In an attempt to be fully disclosed, I will say that I am somewhat a social media hound. I’m connected to a perhaps profound amount of social networking sites and media sites. I am, for the most part, aware of a great deal of what happens in my respective areas of interests. However, world news, I’m a little weak on. When I do go a searching for news stories and updates, I’m sure that you know exactly where I go: the internet. Google, Twitter, Tumblr, and even Facebook; social media and the internet have become the newsroom everyone goes to without leaving their chair. NYTimes.com, the Huffington Post, CNN.com, etc. They’ve all become so ingrained in the public’s eye for where to get news, we as a society barely pick up an actual newspaper. It’s also no secret that the newspaper industry and the publishing industry in general, have been in the midst of a downward spiral while blogs, internet news sites, and social media centers buzz incessantly with news for free.
If ever there were an important documentary to be made within a culture where we are so dependent on news and dependent on “connection”, it is Andrew Rossi’s enthralling documentary Page One: inside the New York Times. In my previous review for Wes Craven’s Scream 4, I wrote at length about the changing landscape of communication and how that affected character and plot development. The same thought process applies to this documentary, but in a realer, harsher, and perhaps in an even more unsettling way.
As the New York Times remains one of the few daily newspapers still standing, Andrew Rossi not only gives an unprecedented look into how the newspaper functions, but also how it functions with an ever rapidly changing culture. We see the development of its website, its move to charge readers for full access to that website, and the stringent criticism that move gets from readers and journalists alike. It’s a stunning portrait of how a struggling icon continues to work despite the high odds against them.
During the documentary, we see an array of important news stories go through the process of happening; being chosen for the front page, the development, writing, and editing of the story; and finally, the publication and aftermath of that story. Notably, Julien Assange, the founder of the website WikiLeaks, appears in the documentary. As the story develops, the tension and suspense as thick and riveting as any Hitchcock film, commentators and other journalists chime in to give their opinion on the matter in ethical terms.
All the while, the impending doom and looming sense of death hangs over the staff at the New York Times. The pendulum swings ever closer to the Times as other papers, like the Chicago Tribune, die in unceremonious ways. As one hundred jobs are cut before the audience’s eyes, the threat of true extinction is brought before the audience’s eyes as the history of the Times and its transition to the changing media outlets comes alive. It is undoubtedly jarring to see the death of such important media sectors and have one reporter and journalist after another discuss how it was all predictable, but it is important to understand the changing atmosphere for the news and think about how it will change In the future.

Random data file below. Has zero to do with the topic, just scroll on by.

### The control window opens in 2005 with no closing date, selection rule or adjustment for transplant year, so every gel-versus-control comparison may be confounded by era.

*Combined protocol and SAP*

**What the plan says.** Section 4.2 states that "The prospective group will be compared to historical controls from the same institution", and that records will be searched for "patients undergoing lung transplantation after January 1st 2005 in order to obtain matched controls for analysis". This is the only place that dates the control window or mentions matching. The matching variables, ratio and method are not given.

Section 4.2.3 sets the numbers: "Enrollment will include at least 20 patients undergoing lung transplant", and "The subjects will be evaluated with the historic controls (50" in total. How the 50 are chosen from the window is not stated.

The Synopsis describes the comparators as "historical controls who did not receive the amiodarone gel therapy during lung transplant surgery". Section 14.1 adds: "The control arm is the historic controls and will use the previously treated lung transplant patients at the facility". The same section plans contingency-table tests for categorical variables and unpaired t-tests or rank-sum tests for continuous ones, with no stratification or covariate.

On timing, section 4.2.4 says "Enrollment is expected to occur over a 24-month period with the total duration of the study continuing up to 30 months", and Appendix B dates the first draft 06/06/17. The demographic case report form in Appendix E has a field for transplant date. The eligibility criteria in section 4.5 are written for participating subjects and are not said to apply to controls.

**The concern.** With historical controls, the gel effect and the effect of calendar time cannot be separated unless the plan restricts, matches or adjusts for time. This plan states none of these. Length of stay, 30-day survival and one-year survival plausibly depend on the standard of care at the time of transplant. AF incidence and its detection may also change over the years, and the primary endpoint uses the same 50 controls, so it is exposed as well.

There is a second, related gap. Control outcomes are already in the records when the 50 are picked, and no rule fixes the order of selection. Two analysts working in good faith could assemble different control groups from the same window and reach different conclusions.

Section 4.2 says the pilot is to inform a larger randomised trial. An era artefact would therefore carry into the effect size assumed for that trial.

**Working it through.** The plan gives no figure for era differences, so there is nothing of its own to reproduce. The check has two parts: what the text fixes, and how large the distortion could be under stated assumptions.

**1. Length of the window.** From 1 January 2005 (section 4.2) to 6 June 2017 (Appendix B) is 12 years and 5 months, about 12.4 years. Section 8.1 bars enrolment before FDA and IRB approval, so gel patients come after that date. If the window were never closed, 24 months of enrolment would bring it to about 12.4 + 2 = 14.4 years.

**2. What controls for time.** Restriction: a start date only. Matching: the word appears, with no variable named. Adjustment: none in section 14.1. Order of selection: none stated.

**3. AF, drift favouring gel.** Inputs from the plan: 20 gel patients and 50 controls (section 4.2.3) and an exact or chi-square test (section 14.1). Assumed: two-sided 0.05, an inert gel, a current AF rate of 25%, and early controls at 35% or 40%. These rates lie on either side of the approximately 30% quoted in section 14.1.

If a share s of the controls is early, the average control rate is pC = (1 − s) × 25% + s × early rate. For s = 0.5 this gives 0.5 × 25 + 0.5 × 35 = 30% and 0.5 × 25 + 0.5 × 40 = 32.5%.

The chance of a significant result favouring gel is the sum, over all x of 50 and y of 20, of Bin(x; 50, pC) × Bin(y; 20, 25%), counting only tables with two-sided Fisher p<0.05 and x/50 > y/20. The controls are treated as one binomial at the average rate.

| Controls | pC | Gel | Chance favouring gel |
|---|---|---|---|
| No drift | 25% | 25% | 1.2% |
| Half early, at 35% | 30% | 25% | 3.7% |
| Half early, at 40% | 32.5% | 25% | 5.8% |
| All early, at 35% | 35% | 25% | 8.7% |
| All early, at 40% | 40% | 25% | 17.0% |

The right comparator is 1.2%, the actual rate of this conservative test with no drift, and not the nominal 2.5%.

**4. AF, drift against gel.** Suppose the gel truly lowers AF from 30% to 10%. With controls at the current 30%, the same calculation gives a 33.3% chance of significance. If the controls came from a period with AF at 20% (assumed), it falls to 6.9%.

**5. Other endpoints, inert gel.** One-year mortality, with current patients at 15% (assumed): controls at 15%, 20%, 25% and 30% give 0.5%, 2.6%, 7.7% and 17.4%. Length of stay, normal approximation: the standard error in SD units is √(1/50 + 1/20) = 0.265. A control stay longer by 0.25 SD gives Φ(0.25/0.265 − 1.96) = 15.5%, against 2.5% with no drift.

While the threat of newspapers doesn’t sound terribly compelling to the average viewer, one will be very surprised at how compelling a topic it is. Yes, everyone gets their news from the internet or from TV, but because newspapers have had such a place within society, isn’t the thought of that all disappearing a bit sad? Andrew Rossi manages to make the topic not only seem more relevant than it already is, but to make it exciting, intriguing, and watchable. It is, perhaps, an area of knowledge that may seem irrelevant to my “main demographic”, but its stress and importance is made with just the right amount of suspense by the director.
Seamless editing and interesting interviews abound. Use of archival footage is abundant. Reflections on top stories are profoundly engrossing. WikiLeaks, the fall of the Tribune, the release of the iPad, the growing ubiquity of Twitter, and other subjects that take center stage. It is a film so relevant and important, that it is best to see it now instead of later, lest it fall prey to being “dated”. It is not, however, exactly a linear narrative. But that doesn’t matter. Like the news itself, it is sporadic and whatever captures its eye is what it focuses on. Yet, it is done in a clean, immaculate fashion. The fact that the WikiLeaks fiasco happened in April 2010 shows how skillfully this film was edited, put together, and released in such a short time. The film is devoid of the clumsiness that sometimes encumbers docs that are a reflection of the time they’re made in. It’s a clean documentary in a pretty dirty world.
The unsurpassed amount of footage and interviews the film has, and the incredibly introspective look at the New York Times offices, is kind of mind boggling. It’s a deep investigation of how the times and the Times are changing and how the people who run it adjust and adapt to that change. Media columnist David Carr, media reporter Brian Stelter, executive editor Bill Keller, and others give fascinating interviews, as well are filmed doing what they do best: capturing a story.
Page One: Inside the New York Times is unlike any other documentary I’ve ever seen. A true representation of the world we live in, Andrew Rossi has made what would seem an easy dismissible topic into something truly engaging and engrossing. It’s a documentary that’s exciting and suspenseful. Anyone who cares about the news, how we attain news, technology, or the ongoing battle between print and tech needs to see this film. As the world continues to change, so does the way we access news, and this documentary captures that portrait astoundingly. It is like the best news story you’ll ever want to hear: something you won’t want to end.